Code Explanation
void fill(int[] data, int value) {
}
void fill(int[][] data, int value) {
}
void fill(int[][][] data, int value)  {
}
These three methods are different methods. They can be declared in the same class.
void print(String str) {
}
void print(String str, String str2) {
}
void print(int val) {
}
void print(double val) {
}
void print() {
}
Each of these five methods is considered different. They can be declared in the same class.
void sum(int x, int y) {
}
void sum(int data, int value) {
}
"These two methods are considered the same, meaning they cannot be declared in the same class."

"I'm totally confused! Why do we need all of this? Why are some methods considered the same, while others are different? And why are parameter names not taken into account when determining the uniqueness of a method? Why is uniqueness necessary at all?"

"The thing is that when the compiler compiles a program, it must know exactly which method you intend to call in any given place.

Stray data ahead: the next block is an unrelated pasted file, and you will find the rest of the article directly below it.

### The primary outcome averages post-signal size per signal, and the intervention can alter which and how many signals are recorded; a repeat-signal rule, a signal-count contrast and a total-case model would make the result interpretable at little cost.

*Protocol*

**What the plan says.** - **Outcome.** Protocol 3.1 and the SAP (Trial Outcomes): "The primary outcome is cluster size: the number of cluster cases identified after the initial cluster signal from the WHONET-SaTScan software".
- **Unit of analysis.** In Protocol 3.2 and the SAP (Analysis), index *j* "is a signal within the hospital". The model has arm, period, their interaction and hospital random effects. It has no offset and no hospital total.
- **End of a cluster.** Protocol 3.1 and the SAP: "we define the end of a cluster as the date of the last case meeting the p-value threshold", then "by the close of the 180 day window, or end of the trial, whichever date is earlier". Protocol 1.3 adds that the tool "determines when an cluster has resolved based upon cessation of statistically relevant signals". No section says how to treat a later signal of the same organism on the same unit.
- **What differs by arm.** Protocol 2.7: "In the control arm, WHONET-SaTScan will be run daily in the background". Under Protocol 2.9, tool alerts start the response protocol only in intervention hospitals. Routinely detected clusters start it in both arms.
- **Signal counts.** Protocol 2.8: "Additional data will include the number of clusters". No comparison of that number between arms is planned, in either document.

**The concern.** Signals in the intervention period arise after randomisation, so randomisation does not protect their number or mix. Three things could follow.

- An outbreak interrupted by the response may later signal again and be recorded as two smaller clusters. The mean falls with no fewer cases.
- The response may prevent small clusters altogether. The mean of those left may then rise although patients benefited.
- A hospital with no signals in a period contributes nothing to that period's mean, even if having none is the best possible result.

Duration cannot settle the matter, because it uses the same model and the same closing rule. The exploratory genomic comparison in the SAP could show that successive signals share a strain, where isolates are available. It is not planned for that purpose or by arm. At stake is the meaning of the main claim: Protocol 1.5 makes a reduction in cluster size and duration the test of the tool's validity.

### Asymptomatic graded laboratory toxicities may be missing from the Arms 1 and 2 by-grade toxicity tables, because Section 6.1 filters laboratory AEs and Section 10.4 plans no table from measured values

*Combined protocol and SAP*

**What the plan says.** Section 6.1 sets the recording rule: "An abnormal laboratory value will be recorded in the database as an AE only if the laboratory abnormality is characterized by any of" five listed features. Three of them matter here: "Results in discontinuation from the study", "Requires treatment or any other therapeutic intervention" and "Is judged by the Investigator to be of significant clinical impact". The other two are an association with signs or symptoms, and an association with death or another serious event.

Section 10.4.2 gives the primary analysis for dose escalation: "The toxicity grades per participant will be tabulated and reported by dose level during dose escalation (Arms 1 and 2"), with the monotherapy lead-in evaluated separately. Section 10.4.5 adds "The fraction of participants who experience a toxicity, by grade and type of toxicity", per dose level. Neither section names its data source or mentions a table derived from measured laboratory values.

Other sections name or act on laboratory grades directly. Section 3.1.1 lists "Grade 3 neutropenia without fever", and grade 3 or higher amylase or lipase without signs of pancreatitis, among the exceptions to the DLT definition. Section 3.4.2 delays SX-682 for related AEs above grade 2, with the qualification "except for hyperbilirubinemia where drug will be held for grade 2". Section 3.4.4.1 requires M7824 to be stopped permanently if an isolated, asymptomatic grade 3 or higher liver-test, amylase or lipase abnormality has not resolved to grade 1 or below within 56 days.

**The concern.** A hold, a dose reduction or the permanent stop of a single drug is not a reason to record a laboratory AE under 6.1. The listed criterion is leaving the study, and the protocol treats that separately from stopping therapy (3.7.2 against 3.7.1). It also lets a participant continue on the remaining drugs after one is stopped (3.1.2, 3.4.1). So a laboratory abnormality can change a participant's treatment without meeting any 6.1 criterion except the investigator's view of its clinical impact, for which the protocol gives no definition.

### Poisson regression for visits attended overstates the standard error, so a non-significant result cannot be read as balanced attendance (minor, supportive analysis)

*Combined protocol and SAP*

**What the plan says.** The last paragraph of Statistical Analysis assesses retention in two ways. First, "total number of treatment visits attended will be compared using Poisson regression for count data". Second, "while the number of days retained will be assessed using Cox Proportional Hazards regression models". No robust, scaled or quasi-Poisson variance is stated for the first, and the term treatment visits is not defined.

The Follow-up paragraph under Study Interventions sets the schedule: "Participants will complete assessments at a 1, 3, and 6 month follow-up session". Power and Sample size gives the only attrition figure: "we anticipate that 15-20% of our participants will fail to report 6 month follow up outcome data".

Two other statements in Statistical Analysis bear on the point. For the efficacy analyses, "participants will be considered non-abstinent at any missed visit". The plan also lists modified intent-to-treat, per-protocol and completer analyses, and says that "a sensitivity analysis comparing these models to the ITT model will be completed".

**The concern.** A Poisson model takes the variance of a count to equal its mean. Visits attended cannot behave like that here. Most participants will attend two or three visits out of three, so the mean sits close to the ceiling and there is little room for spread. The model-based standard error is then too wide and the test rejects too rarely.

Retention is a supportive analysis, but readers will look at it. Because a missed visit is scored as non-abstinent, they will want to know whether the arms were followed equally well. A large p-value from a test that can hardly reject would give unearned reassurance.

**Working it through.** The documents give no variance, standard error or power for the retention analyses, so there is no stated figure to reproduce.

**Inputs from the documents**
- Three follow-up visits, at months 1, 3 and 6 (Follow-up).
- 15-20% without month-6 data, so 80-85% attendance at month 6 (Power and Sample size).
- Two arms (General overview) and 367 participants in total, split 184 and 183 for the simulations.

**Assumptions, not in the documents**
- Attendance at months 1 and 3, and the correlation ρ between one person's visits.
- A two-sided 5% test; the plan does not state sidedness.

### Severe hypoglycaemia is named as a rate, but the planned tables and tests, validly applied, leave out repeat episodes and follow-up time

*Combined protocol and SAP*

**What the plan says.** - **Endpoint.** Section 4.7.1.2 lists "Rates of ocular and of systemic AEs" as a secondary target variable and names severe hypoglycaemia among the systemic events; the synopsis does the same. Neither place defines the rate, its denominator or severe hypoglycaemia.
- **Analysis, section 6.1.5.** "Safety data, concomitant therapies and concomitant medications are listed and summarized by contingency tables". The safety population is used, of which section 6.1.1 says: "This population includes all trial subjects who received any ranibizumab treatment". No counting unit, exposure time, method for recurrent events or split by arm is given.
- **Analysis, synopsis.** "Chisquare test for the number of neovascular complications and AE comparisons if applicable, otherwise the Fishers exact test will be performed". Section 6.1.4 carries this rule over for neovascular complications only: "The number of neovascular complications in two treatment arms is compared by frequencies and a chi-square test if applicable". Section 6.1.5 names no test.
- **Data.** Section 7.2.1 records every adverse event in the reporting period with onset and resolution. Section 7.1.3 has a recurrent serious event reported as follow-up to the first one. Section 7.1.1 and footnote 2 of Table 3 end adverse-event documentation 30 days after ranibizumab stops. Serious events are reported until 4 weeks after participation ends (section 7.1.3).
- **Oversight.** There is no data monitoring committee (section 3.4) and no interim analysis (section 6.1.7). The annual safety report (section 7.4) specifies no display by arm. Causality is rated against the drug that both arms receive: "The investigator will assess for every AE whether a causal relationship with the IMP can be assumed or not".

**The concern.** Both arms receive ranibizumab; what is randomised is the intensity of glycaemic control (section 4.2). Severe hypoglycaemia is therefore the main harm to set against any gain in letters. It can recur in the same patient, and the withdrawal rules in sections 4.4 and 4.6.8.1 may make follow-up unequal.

"For example, if you write System.out.println("Hi"), the compiler is smart and will easily conclude that you intend to call the println() method here with a String parameter. But if you write System.out.println(1.0), the compiler will see a call to the println()method with a double parameter. It has no idea what name the programmer gave to the parameter when declaring the method."

Ahh, it seems to be starting to get through!

"When a method is called, the compiler ensures that the types of the arguments match the types of the parameters. It does not pay any attention to the name of the arguments. In Java, parameter names do not help the compiler determine which method to call. Programmers need them, not the compiler.

"And I guess that's why they are not taken into account when determining the uniqueness of a method?"

"Yes, that is entirely correct. The name of a method and the types of its parameters are called the method signature. For example, sum (int, int)"

"So each class must have methods with unique signatures rather than methods with unique names."

"Well done, Amigo! You summarized this lesson perfectly. If something remains unclear, don't panic. This topic will become clear after a couple of tasks."

7
Task
New Java Syntax,  level 7lesson 2
Locked
A method for all seasons
It would be nice to have one method for solving all sorts of problems. You have the opportunity to write one: Create 9 more universalMethod() methods. In total, there should be 10 of them. Think of the parameters they should have.